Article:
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Norwich Bulletin - 3/13/2005

Culture Shock

A fellow cat fancier approached me to help an acquaintance of hers who had fourteen cats and kittens living in her garage. She explained that the couple worked at one of the casinos and they were from an Eastern European country and did not understand the necessity of altering their animals. Since this has been a growing concern for Helping Paws and other local rescue organizations, I agreed to make contact with the family.

I admit I started out with the wrong idea in my head. I was convinced it was one more irresponsible family who did not take care of their pets. I get multiple calls every day from people who find pregnant cats who have been abandoned by their owners and mother cats with kittens living in dumpsters. After almost ten years of kitten season after kitten season, I want to see it end. So when I made my initial contact with these people, I was less than cordial.

It did not take me long to realize I had it all wrong and yet, at the same time, it was apparent that New London County was going to be in for a really bad time with animal overpopulation. The woman I spoke with truly did not understand why they had fourteen cats when less than a year ago they only had two.

As I questioned her, she explained that in her country there were not so many cats - that most of them died. There was little food for animals and no vets available to spay or neuter. The idea of altering her pets simply never crossed her mind or her husbands. We spoke at length and even though there was a definite language barrier, I was able to tell her about T.E.A.M. (Connecticut's spay/neuter van for cats) and start her on the road to altering the adult cats they wanted to keep. Meanwhile I took five kittens and found them homes.

But the truth is, unless she follows through and gets the other nine cats spayed and neutered, she is going to be over run with kittens. The kittens will continue to be inbred and eventually there will be disease and other health risks. And since there are so many immigrant families coming to this area to work at the casinos, Helping Paws simply does not have the financial wherewithal to prevent this from happening.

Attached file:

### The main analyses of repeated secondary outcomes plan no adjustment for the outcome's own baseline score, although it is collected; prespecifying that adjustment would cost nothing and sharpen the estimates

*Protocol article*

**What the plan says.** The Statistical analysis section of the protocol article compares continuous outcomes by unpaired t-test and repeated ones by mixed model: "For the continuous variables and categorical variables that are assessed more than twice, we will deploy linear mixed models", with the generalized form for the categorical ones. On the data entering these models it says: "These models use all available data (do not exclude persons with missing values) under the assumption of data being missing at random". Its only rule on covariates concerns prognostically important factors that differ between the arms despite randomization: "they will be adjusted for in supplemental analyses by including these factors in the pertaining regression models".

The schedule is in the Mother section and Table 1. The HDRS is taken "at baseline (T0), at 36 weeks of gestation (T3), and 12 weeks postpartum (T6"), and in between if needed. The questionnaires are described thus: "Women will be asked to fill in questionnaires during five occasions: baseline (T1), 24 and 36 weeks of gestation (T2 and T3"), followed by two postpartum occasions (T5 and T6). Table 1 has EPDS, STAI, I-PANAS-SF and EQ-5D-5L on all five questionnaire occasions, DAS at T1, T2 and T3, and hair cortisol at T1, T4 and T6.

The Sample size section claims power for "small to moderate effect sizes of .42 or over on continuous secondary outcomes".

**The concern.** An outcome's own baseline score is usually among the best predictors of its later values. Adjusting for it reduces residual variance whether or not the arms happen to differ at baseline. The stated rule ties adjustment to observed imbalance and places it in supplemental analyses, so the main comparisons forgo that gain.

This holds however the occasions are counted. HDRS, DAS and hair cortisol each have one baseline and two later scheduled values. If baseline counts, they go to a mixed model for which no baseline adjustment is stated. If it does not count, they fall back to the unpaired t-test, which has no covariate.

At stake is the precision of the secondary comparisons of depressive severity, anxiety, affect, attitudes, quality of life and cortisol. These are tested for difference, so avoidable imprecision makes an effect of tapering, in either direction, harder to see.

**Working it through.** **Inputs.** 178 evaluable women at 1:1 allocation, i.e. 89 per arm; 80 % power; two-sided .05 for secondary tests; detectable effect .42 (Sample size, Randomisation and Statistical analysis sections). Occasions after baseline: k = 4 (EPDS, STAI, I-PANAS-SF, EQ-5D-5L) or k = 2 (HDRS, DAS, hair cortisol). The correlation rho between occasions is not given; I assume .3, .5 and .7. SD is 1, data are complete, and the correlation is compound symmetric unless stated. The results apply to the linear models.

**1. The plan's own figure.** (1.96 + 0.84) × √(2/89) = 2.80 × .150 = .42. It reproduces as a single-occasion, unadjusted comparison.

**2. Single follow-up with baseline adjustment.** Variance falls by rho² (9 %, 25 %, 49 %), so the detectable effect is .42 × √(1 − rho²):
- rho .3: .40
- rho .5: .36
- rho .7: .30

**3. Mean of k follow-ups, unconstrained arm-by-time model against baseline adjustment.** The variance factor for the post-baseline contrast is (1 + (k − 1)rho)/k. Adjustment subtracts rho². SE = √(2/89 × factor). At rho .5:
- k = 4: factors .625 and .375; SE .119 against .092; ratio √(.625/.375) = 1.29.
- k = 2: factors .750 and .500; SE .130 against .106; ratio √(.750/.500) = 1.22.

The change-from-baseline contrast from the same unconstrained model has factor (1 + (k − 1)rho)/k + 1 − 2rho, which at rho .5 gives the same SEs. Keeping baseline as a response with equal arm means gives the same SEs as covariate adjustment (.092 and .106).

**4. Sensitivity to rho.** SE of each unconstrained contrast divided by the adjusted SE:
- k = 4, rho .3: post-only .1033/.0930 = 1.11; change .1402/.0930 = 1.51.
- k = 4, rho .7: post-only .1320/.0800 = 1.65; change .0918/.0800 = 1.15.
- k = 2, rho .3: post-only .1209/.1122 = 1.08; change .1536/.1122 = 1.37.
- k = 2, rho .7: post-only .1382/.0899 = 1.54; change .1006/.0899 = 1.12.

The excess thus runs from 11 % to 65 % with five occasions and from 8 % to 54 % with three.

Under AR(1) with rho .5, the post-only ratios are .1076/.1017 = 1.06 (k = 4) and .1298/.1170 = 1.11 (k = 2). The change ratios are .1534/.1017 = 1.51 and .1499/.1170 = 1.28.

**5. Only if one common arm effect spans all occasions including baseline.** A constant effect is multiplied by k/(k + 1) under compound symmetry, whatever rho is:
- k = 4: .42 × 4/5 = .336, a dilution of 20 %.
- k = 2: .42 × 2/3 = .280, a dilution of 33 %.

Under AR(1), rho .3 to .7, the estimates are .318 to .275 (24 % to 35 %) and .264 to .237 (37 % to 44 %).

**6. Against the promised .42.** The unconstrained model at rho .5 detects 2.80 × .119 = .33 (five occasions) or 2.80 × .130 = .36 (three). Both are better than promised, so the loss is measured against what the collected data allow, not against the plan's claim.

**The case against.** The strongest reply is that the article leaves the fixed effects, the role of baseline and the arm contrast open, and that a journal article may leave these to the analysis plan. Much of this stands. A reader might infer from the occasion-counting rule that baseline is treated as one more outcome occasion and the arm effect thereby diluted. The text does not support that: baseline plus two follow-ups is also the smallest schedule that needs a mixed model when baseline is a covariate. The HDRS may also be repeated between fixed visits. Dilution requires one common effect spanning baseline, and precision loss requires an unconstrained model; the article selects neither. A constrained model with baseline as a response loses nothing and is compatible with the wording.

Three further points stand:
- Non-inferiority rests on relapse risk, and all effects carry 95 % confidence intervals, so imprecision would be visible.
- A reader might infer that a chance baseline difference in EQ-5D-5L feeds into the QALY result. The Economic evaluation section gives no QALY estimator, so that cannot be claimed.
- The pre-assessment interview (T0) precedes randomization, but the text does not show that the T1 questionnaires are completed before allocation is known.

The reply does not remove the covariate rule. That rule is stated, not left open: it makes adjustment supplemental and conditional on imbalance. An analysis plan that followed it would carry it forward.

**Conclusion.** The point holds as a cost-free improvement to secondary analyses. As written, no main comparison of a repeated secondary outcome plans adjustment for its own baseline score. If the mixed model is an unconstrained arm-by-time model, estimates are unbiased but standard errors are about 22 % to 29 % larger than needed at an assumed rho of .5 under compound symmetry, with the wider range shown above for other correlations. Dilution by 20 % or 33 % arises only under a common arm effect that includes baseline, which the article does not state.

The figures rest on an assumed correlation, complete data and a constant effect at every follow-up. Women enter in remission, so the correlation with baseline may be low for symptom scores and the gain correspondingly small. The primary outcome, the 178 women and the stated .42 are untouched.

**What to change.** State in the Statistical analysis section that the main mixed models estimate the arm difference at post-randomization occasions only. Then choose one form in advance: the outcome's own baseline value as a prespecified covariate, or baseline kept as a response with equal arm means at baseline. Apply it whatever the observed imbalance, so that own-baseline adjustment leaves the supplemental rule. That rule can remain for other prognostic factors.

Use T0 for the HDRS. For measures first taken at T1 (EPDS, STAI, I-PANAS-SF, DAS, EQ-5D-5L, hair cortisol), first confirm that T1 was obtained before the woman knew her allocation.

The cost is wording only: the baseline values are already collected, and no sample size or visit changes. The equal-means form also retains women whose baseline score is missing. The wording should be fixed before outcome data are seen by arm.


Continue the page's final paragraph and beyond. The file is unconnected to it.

We have many families coming here from Haiti, the Dominican Republic, Eastern European countries and Asian countries. These are countries in which people struggle on a day to day basis in order to take care of their families. There is no extra money for pets and there are no veterinary hospitals promoting spay and neuter clinics.

The way our country cares for their animal companions is completely foreign to many of our newcomers. And unless someone is willing to take the time to explain how much healthier our animals are and how pet overpopulation happens, we will be inundated with puppies and kittens this spring.

I am hoping that the local rescue organizations, along with T.E.A.M. and the casinos can bring together some type of program to prevent this from happening. Realizing first that there is a problem, is the first step to solving it. T.E.A.M. offers a wonderful educational brochure on how important it is to spay and neuter your cats.

I understand that there is a language barrier in many cases, so if the casinos were willing to have the brochure translated into the languages of the people coming here, we would be able to make huge strides in preventing a catastrophe. There is also the case of the initial outlay of having the cat altered. T.E.A.M. offers the distemper and rabies shots, as well as the spay/neuter for only $59.00.

If there are multiple cats to be done for one family, perhaps the local rescue organizations could assist with financing the cost for one or two of the cats. By working together we could certainly prevent the very real problem of having to deal with an overabundance of kittens and cats, along with too few homes.

I firmly believe the answer to this dilemma lies in the spay/neuter vans of Connecticut. To find out more about the availability of the TEAM van and its schedule, please call 1-888-FOR-TEAM.

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